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The first Starbucks location opened in 1971. The name is inspired by Moby Dicks first mate. This name and the mermaid logo were inspired by the love of the sea, from Starbucks original location in Seattle Washington in the heart of Pike Place Market. Starting as a single shop specializing in high quality coffee and brewing products the company grew to be the largest roaster in Washington with multiple locations until the early 80s. In 1981, current CEO Howard Schultz, recognized a great opportunity and began working with the founder Jerry Baldwin. After a trip to Italy to find new products, Schultz realized an opportunity to bring the caf community environment he found in Italy to the United states and the Starbucks brand we know today began to take form. Selling espresso by the cup was the first test. Schultz left Baldwin to open his own Italian coffee house Il Giornale which found outrageous success and in 1987 when Starbucks decided to sell the original 6 locations, Schultz raised the money with investors and purchased the company and fused them with his Italian bistro locations. The company experienced rapid growth going public in 1992, and growing tenfold by 1997, with locations around the United States, Japan and Singapore. Starbucks also began expanding its brand. According to George Garza in his article The history of Starbucks the following product lines were added: Offering Starbucks coffee on United Airlines flights. Selling premium teas through Starbucks own Tazo Tea Company. Using the Internet to offer people the option to purchase Starbucks coffee online. Distributing whole bean and ground coffee to supermarkets. Producing premium coffee ice cream with Dreyers. Selling CDs in Starbucks retail stores. Starbucks uses minimal advertising and has grown on word of mouth and brand recognition. According to Garza by 2004 Starbucks had reached 1,344 locations. (Garza)


CASE STUDY: STARBUCKS Updated history and Current Status Today, according to the Starbucks website, they have 16,706 stores (as of Dec. 27, 2009) in 50 countries. In 2009 they made strives socially as they opened the Farmer Support Center in Kigali, Rwanda and became the worlds largest buyer of Fair Trade CertifiedTM coffee.

Their mission statement from the company profile is as follows: Our mission is to inspire and nurture the human spirit one person, one cup, and one neighborhood at a time. Their core competencies can be defined as high quality coffee and products at accessible locations and affordable prices, provided a community to share in the coffee drinking experience, and variety of choices. The also value ethics and good business practices and are a leader being voted one of 2010s most ethical businesses by Ethisphere magazine for the 4th year running. (Starbucks)

Starbucks is facing its own struggles however as it saw sales start slipping before other companies did in the recent recession. According to Melissa Allison in her article Starbucks has a new growth strategy more revenue with lower costs, Starbucks has closed 900 stores and eliminated 34,000 jobs. Starbucks new strategy is to refocus on some of the areas that decrease risk and up front investment. This includes expanding foreign stores, with aid of partnerships that share risk and costs, selling VIA instant coffee and other products in retail and convenience stores, and reinvigorating the Seattles Best Brand coffee.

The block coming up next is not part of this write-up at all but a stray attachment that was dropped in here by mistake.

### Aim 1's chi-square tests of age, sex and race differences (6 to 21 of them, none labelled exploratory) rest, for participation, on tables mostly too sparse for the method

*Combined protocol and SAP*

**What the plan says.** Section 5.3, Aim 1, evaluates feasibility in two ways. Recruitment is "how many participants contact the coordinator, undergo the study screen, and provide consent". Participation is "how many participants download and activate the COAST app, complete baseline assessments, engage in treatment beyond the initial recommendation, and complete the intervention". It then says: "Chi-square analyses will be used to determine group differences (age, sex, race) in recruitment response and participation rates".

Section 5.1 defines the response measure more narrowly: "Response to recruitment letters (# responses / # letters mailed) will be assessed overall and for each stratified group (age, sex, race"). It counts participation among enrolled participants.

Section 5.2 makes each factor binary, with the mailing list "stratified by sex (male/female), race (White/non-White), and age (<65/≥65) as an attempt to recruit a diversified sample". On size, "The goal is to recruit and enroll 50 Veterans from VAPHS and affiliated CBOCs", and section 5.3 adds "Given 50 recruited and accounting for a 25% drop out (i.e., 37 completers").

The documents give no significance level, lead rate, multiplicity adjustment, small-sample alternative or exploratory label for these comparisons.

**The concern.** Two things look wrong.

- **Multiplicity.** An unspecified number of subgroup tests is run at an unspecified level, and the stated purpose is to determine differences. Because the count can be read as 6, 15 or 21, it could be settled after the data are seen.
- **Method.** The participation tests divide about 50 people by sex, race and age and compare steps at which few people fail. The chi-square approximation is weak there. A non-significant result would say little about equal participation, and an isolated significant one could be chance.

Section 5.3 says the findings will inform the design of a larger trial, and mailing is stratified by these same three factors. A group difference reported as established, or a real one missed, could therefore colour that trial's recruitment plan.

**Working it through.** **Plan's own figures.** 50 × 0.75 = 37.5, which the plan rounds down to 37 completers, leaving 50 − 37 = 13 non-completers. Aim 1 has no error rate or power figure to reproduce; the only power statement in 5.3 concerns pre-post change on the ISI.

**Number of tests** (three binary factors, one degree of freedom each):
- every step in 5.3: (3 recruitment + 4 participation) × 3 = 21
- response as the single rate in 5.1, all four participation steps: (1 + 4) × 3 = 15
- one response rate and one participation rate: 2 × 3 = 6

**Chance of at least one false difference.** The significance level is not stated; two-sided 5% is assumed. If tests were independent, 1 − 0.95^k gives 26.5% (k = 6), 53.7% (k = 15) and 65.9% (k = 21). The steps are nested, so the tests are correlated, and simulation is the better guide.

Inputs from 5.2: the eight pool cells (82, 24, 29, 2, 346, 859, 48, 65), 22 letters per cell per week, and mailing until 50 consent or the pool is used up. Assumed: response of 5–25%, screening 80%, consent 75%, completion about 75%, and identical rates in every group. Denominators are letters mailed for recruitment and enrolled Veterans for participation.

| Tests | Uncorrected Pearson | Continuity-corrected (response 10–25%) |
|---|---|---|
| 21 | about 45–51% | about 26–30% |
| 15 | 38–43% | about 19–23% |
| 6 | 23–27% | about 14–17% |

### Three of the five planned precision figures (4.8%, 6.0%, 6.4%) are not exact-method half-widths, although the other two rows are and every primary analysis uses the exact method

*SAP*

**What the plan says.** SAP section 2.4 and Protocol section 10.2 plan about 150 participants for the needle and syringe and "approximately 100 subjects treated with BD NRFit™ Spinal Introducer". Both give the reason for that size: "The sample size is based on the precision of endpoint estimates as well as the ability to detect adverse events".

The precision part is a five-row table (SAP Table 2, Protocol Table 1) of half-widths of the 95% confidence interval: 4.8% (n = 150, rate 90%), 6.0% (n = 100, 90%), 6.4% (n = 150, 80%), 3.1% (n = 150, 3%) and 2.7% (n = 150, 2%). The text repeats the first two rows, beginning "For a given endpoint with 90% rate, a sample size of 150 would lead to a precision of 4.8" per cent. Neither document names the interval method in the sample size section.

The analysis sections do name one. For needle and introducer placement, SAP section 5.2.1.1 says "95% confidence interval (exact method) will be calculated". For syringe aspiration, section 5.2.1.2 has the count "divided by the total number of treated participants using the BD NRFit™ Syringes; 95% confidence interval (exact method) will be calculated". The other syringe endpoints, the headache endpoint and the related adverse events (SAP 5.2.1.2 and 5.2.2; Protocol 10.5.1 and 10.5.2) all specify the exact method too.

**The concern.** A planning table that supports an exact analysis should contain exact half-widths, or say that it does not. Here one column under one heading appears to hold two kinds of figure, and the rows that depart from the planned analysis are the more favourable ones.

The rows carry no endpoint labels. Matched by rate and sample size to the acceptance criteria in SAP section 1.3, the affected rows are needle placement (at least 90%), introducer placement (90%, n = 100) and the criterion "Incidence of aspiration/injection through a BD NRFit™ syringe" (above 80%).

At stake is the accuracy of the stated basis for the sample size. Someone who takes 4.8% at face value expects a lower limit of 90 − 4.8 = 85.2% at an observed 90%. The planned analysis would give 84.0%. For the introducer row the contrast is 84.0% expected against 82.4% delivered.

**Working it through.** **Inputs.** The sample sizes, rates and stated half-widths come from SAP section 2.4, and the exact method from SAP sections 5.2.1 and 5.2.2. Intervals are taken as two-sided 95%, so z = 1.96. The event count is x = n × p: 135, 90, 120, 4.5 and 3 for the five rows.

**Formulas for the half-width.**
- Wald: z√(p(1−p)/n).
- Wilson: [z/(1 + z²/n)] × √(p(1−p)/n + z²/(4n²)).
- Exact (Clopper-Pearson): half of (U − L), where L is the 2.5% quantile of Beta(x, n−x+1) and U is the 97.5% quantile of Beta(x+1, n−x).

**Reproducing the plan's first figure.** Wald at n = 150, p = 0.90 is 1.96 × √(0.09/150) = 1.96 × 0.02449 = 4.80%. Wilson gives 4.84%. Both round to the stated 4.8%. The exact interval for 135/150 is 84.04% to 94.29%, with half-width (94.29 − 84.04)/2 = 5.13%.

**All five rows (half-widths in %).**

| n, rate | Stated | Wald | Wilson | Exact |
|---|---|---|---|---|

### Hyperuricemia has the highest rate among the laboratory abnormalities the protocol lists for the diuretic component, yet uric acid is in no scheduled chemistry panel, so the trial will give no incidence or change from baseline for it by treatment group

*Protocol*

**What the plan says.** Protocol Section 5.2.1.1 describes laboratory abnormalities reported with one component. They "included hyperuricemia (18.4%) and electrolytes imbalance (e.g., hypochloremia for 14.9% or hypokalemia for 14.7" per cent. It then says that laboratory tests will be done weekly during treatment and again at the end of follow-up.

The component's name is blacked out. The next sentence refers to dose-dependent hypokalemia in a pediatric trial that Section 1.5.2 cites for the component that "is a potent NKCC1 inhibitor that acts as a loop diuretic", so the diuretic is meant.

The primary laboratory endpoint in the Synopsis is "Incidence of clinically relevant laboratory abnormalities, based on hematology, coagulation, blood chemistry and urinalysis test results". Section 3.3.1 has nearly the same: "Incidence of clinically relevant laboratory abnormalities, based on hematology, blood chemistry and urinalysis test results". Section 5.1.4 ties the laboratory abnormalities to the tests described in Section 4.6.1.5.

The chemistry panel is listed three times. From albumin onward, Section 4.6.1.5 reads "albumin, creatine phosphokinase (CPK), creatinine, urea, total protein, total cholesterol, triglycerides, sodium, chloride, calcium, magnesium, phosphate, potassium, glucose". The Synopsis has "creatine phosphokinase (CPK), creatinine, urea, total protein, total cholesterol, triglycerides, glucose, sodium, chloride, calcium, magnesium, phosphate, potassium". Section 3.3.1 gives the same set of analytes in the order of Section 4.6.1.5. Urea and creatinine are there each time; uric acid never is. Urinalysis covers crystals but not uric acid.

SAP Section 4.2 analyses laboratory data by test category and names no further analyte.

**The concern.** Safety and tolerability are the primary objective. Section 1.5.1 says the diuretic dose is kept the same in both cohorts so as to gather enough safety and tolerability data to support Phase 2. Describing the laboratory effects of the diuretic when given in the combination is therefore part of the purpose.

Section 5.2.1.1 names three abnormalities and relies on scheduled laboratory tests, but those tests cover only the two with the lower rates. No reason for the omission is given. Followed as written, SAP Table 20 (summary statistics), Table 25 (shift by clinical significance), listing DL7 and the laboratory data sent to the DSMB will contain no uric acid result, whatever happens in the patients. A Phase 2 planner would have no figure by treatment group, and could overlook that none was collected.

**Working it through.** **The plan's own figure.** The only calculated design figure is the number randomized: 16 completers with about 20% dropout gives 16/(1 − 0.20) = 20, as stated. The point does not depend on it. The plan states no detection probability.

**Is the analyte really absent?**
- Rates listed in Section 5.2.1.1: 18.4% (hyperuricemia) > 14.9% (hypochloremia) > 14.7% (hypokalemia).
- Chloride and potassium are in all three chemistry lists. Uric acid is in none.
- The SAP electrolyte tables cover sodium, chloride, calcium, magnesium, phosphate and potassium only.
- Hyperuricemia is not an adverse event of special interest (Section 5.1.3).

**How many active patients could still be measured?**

A statement from CFO Troy Alstead this March paints this picture: We clearly hit a wall and didnt do very well in the 2007/2008 time period. From here forward, when we grow Via, Seattles Best Coffee and consumer products, theres less investment for each dollar of revenue.


CASE STUDY: STARBUCKS This new strategy has inspired some optimistic feedback. Morningstar investment research firm has increased estimate of Starbucks shares from $4 a share to $24 after the statement of revamping the brand.

Morningstar analyst had this to say R.J. Hottovy.: Im surprised it wasnt ramped up in earlier years. Product innovations and international expansion not only make the business potentially more profitable, but defend them against competition. International partnerships increase challenges but also create new ideas in new markets that can then be translated back to US markets. (Allison)

Starbucks Lifecycle





Starbucks in a mature stage of its lifescycle. It was founded over 20 years ago and it has experienced rapid growth in the last 2 decades. However within the last few years its growth has slowed and has even had to close locations. They are now focusing efforts on previous endeavors and international expansion.



Value Chain
Product Development Bean and ingredient Selection Product Distribution Storefront Take-home products

The above is the value chain for Starbucks. The upstream portion of the value chain shows the product development from adding teas and international influences, to the research that took place to develop the VIA instant coffee line. They also search the globe for Fair Trade suppliers of high quality beans. These products are then distributed to corporate storefronts, franchise locations, airport terminals, grocery stores and more, and finally offer ground coffee and gift cards to take home.